Many of the efforts at documentation and restoration that were presented have previously been reported upon in JHR. In addition to Dr. Parik's report on Czech Jewish sites, ISJM member Sharman Kadish presented the full-scale survey of Jewish heritage sites in Britain being carried out with funding from the national lottery; Aliza Cohen-Mushlin presented an overview of the Center for Jewish Art's documentation projects in Ukraine, Moldova, Romania and other countries, where teams of experts have carried out detailed art and architectural documentation of synagogues and abandoned cemeteries. ISJM member Eleonora Bergman gave an overview of the current state of Polish synagogues; András Román (of ICOMOS) described the status of synagogues in Hungary and Boris Khaimovitch discussed the decorative schemes found in Romanian synagogues during surveys carried out under the auspices of the Center for Jewish Art.

Several speakers also addressed cemeteries: Valery Dymshits discussed the documentation of Jewish cemeteries in Ukraine and Moldova, focusing on the artistic legacy many of these sites still preserve. Using photos taken by David Goberman over many decades, Dymshits demonstrated how many great works of gravestone carving are now lost - stressing the urgency for conservation programs for the most important sites, such as Satanov (see article on page 30). Michael Brocke, professor of Jewish studies at the university of Duisberg, and a pioneer in post-war documentation of German Jewish cemeteries, described the heroic effort of documenting and piecing together the shattered remains of the cemetery in Frankfurt. Peter Honigman described efforts to consolidate information and standardize methods for cemetery documentation throughout Germany.

I was struck by these presentations, and in subsequent conversations, as to how the study and conservation of Jewish sites in Germany remains divorced from similar efforts in other countries. With the exception of recent efforts by the Center for Jewish Art, the study and care of Jewish sites in Germany remains, for the most part, outside the realm of contemporary Jewish life. A remarkably diverse and talented group of researchers have emerged in Germany - remarkable both for their dedication, and for their non-Jewish roots.

Happily, throughout the meeting ISJM was repeatedly referred to as a reference point, and in the a post-conference gathering organized by Laurence Sigal, director of the newly opened Musée d'art et d'histoire du Judaisme in Paris, and Ruth Zilkha, of the European Council of Jewish Communities, it was explicitly suggested that Jewish Heritage Report and the ISJM website should remain the primary communication link for information about Jewish sites, and that both these organs should be strengthened by the participating individuals and organizations. There are plans to publish the papers delivered at the conference, and in the meantime, ISJM has invited participants to post their papers on the ISJM website (www.isjm.org) as well any additional materials about their work. Excerpts from the conference will be published in the Jewish Heritage Report over the course of the next year.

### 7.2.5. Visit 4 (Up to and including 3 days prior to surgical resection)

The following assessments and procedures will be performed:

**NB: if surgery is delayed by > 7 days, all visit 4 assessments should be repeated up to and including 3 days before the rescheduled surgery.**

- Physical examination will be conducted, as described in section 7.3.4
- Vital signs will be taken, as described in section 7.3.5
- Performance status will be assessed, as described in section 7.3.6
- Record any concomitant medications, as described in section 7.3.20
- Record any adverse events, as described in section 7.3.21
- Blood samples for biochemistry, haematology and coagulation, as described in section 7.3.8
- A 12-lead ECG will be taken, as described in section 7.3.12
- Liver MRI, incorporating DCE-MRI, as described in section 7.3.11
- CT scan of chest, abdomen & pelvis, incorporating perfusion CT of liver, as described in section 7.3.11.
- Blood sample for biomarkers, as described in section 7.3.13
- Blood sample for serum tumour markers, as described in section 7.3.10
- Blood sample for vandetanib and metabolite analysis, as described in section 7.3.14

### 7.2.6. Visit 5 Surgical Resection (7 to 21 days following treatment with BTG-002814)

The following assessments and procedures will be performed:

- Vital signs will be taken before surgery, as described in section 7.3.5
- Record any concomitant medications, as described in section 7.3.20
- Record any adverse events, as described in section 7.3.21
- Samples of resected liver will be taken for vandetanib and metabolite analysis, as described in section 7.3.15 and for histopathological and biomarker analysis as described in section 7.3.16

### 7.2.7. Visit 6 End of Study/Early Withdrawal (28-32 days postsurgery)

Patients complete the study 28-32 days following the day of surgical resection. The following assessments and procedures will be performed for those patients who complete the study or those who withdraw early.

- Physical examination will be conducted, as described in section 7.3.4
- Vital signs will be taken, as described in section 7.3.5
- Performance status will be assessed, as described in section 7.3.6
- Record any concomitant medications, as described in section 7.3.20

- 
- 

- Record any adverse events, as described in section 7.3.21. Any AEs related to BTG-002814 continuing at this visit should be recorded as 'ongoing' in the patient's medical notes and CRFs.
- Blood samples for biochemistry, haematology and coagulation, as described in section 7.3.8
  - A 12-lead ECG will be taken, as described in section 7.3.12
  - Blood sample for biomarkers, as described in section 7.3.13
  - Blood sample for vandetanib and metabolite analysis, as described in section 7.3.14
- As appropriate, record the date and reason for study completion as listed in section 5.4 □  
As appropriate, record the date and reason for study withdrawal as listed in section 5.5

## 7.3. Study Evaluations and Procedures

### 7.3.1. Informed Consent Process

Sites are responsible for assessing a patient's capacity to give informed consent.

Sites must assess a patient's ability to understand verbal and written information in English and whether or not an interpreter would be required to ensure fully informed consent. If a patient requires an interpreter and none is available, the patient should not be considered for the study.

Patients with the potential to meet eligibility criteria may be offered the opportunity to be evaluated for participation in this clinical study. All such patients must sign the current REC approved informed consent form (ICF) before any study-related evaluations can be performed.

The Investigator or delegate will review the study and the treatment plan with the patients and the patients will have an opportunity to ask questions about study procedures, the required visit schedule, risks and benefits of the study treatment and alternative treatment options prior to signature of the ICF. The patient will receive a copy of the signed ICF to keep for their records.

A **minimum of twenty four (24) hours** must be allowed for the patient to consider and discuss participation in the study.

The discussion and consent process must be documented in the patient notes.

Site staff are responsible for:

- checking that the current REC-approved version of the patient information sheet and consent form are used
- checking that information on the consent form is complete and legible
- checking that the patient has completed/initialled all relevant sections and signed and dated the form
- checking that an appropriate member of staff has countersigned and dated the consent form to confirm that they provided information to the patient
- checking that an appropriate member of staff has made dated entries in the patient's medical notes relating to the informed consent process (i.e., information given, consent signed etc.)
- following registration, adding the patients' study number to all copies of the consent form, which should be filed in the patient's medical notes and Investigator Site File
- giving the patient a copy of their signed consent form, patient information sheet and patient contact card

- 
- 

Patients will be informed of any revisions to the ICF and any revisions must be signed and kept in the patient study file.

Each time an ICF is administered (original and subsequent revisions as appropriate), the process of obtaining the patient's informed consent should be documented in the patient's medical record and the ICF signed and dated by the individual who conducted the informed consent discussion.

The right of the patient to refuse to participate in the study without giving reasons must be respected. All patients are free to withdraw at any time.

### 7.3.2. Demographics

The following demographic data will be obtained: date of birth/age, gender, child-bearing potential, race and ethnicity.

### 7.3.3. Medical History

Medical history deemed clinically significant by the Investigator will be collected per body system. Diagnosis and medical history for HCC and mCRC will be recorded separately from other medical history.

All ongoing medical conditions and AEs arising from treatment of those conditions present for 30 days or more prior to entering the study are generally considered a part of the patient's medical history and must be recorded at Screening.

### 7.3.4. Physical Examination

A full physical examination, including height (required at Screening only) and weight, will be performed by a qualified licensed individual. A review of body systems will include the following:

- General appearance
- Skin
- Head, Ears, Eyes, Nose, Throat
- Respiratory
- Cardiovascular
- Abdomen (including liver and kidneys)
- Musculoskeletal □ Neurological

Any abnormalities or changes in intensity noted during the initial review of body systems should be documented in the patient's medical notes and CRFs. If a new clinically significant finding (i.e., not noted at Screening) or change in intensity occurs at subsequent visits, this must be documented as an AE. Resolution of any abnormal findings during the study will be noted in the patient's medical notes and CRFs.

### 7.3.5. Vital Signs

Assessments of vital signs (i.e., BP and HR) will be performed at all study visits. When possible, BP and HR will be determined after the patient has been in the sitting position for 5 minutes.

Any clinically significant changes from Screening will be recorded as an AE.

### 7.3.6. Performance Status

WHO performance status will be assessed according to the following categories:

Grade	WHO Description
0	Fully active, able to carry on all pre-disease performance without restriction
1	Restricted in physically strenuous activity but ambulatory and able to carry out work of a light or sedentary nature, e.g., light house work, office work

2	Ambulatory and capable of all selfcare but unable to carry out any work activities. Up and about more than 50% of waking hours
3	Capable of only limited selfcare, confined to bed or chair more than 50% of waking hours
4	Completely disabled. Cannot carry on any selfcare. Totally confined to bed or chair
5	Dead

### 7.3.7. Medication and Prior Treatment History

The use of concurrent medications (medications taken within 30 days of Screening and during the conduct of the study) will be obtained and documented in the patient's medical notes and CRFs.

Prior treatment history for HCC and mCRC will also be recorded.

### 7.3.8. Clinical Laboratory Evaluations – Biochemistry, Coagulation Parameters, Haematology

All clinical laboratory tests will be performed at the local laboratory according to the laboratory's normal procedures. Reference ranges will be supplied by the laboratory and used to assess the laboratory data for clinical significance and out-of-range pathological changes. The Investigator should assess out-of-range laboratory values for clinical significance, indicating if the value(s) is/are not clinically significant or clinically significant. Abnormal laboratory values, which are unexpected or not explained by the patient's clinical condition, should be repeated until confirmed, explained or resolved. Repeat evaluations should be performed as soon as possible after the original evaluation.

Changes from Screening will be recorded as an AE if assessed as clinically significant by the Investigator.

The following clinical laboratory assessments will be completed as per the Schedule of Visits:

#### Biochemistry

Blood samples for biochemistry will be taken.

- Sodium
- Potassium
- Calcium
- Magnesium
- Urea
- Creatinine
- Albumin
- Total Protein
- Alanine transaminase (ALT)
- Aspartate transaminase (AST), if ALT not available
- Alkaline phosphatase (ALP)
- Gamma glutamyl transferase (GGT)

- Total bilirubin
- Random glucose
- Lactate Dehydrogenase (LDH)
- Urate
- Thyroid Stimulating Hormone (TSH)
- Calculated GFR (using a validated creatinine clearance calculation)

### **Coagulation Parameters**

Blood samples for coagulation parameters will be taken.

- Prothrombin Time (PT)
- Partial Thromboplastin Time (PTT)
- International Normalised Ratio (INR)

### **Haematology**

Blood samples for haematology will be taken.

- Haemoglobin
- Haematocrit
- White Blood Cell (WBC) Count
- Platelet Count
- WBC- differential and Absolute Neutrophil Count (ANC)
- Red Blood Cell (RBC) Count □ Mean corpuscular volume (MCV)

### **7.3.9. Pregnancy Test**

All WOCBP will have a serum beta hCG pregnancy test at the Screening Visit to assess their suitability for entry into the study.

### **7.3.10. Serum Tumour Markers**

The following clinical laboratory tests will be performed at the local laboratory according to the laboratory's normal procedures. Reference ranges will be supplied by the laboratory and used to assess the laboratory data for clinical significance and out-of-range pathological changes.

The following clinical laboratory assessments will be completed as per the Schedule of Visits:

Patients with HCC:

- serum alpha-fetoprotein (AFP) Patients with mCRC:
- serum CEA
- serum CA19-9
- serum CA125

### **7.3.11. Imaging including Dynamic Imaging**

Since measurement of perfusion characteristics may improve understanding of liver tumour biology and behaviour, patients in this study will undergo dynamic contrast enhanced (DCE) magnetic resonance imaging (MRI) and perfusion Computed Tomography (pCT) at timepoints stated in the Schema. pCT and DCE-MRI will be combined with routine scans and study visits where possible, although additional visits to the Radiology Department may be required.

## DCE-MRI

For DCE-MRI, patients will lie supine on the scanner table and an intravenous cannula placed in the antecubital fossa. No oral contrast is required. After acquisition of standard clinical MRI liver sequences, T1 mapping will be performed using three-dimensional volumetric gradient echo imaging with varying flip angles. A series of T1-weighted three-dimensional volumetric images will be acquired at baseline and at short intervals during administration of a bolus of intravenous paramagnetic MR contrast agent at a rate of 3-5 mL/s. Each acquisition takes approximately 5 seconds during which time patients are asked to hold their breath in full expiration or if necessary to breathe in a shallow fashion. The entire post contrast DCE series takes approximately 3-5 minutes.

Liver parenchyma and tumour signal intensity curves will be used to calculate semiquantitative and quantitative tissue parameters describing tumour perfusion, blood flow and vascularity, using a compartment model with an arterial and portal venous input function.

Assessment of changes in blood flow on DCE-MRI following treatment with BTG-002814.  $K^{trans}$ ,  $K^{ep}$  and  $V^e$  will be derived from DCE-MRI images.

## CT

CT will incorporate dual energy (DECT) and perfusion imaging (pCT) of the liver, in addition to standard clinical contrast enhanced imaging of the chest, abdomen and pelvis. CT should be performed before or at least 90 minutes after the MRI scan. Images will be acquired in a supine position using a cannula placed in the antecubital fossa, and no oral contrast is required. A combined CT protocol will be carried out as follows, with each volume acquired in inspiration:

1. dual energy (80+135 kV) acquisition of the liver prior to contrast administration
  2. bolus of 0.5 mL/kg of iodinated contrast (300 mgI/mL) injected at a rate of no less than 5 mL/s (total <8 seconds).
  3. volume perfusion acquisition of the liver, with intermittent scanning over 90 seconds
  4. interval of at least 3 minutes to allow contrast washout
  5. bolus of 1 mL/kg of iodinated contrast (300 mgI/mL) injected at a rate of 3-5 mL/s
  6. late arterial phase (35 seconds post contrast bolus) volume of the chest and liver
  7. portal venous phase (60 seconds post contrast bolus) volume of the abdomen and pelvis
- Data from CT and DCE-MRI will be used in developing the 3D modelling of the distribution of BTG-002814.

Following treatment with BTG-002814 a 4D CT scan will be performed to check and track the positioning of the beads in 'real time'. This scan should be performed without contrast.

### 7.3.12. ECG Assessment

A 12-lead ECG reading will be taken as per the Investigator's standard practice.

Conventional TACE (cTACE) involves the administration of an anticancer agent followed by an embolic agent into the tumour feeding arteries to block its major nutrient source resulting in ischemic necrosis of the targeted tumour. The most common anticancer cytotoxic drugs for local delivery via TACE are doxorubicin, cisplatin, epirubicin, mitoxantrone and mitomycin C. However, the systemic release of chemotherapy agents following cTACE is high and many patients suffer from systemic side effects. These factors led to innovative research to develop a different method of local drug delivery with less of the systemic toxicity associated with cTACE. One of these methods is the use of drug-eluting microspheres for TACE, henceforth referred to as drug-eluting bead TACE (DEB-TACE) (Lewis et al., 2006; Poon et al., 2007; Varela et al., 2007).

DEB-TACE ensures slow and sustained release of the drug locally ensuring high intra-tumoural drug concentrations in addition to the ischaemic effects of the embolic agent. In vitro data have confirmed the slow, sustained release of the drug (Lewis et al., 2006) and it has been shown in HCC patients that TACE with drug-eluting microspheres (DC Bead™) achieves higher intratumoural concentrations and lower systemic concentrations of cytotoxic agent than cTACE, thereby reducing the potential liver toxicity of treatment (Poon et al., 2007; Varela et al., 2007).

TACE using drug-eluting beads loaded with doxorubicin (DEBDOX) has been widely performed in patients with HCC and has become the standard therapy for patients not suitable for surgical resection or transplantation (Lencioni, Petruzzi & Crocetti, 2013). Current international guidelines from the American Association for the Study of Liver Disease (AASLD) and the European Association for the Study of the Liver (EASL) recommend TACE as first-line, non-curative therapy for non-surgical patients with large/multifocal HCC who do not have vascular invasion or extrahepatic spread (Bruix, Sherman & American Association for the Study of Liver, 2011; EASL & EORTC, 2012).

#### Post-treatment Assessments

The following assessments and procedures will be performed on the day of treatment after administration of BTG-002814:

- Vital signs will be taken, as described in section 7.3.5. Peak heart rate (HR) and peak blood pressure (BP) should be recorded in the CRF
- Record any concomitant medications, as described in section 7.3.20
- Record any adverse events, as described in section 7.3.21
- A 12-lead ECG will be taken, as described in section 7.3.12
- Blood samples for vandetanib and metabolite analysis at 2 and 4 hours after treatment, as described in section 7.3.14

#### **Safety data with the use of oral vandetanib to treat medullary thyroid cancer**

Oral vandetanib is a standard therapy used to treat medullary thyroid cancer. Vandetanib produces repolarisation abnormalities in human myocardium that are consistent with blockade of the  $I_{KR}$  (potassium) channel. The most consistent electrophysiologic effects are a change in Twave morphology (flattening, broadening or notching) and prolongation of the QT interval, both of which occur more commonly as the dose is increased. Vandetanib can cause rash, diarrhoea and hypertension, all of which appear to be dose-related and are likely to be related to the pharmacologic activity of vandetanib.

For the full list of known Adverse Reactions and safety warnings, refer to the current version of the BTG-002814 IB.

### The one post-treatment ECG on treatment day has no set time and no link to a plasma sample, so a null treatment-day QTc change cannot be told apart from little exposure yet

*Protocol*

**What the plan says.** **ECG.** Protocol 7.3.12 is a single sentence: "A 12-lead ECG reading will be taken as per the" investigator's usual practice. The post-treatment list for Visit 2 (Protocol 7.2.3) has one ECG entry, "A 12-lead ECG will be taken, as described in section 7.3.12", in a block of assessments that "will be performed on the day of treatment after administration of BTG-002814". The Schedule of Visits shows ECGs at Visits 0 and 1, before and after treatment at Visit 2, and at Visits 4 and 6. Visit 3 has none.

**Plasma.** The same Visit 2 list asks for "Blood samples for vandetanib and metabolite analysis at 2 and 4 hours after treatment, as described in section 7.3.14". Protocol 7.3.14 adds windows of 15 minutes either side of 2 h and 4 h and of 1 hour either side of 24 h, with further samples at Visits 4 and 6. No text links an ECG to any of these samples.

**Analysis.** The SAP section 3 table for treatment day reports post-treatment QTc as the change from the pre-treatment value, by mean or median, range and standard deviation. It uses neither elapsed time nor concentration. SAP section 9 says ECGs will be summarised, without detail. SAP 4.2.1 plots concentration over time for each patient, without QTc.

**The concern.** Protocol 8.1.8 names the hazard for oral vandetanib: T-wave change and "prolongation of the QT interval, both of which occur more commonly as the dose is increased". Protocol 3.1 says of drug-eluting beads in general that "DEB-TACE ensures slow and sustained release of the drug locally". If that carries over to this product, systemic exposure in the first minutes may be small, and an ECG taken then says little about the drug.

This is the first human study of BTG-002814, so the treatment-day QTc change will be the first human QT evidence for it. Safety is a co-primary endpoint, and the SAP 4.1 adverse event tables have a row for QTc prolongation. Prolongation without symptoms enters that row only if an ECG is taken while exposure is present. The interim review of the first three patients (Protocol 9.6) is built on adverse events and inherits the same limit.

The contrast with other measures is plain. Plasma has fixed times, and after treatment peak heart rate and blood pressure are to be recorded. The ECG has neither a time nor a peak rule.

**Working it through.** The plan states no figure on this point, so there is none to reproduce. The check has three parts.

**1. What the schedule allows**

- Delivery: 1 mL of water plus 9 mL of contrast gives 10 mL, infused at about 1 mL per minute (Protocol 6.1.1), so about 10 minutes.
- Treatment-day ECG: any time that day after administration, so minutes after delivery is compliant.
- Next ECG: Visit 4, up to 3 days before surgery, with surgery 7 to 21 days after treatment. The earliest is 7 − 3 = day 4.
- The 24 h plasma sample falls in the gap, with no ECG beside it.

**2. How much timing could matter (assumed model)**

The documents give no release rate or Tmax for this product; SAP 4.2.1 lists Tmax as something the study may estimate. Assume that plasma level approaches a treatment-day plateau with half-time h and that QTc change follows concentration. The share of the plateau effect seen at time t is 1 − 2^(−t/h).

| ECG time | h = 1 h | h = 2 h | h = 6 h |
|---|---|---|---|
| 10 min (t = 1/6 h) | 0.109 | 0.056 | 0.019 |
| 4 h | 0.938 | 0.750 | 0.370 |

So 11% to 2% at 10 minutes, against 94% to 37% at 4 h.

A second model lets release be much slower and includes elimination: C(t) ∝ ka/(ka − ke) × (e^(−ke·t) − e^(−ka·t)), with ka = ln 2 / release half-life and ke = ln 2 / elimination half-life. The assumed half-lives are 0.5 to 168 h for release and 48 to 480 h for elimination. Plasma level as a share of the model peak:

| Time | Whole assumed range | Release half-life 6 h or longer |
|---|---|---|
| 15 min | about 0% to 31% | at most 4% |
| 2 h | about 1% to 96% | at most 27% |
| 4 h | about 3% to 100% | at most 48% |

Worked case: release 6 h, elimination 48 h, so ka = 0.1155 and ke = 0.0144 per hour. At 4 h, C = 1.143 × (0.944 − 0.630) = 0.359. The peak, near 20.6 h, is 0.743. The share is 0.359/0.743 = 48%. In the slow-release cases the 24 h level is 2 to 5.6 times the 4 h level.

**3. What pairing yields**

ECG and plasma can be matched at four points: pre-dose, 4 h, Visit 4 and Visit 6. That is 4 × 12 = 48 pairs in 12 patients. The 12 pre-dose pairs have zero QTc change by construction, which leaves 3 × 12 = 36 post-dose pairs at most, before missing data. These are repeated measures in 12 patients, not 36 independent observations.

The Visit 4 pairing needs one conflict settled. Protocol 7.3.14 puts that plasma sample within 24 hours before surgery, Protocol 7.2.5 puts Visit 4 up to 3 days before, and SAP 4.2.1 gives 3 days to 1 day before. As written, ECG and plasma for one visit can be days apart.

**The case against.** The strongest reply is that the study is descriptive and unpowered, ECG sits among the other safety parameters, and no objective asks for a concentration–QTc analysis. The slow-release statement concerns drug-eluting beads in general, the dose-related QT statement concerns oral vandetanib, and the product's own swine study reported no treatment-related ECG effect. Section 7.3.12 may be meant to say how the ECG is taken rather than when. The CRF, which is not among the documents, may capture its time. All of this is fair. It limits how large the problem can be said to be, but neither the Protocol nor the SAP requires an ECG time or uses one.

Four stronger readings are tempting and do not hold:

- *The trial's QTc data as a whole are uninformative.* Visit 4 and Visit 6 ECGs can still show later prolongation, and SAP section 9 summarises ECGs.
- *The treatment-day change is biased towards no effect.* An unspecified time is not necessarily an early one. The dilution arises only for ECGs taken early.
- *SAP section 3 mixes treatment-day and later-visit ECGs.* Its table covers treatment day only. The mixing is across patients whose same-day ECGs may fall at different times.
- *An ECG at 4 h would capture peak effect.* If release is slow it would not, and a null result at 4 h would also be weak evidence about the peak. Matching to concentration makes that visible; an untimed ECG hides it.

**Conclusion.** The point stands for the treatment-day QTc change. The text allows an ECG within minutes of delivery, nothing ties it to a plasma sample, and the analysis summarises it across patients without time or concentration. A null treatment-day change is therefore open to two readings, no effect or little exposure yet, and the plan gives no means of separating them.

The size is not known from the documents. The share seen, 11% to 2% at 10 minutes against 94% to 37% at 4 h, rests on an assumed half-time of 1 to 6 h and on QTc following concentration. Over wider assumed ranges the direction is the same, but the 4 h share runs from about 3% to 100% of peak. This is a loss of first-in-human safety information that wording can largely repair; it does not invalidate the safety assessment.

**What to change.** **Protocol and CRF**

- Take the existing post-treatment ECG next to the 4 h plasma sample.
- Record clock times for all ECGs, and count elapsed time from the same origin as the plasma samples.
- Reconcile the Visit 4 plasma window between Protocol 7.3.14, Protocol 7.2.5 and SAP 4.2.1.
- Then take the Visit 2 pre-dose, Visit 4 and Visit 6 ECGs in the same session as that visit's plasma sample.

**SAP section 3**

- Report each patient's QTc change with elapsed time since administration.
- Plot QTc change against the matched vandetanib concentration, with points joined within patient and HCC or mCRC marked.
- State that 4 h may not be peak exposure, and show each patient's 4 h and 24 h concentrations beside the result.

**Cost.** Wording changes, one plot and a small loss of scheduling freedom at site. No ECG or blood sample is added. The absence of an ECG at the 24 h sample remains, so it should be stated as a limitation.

Max Polonovski, who organized the conference (with the able assistance of ISJM grant recipient Isabelle Meidinger) summed up the situation of Jewish heritage in Europe: "Jewish heritage is an orphan, a victim in a generalized form of neglect and dereliction. We are fighting against time."

It was in recognition of this urgent fact, and of the fact that the structure of the conference did not allow for formal strategic discussions on how to proceed in the coming decade, that more than twenty conference participants gathered the following day for the informal consultation hosted by Zilkha and Sigal. The aim of this session was to establish the focus of efforts in Europe to preserve and promote Jewish Heritage over the next 10 years.

An attempt was made, deftly moderated by ISJM member Ruth Zilkha, to define European-wide long term priorities and particularly to define what can be done in a coordinated way. Among preliminary recommendations of this group, which will be refined in coming months, are the following:

1) Accelerate the inventory, documentation and preservation of Jewish Heritage

2) Create a coordinating body of information/clearing house for funding of Jewish Heritage projects in Europe

3) Complete all inventories currently underway, with a description of the environment

4) Expand the exchange of information, mainly channeling information through the International Survey of Jewish Monuments

5) Involve young people in the awareness, preservation and promotion of Jewish Heritage.

6) Organize training programs for preservation and documentation work using the Center for Jewish Art and others as models

7) Organize a Day of Jewish Heritage in Europe (using the Alsace model)

8) Broaden the concept of Jewish Heritage from solely religious understandings to include spiritual, intellectual, artistic etc. foundations as well.


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last update: 10/29/99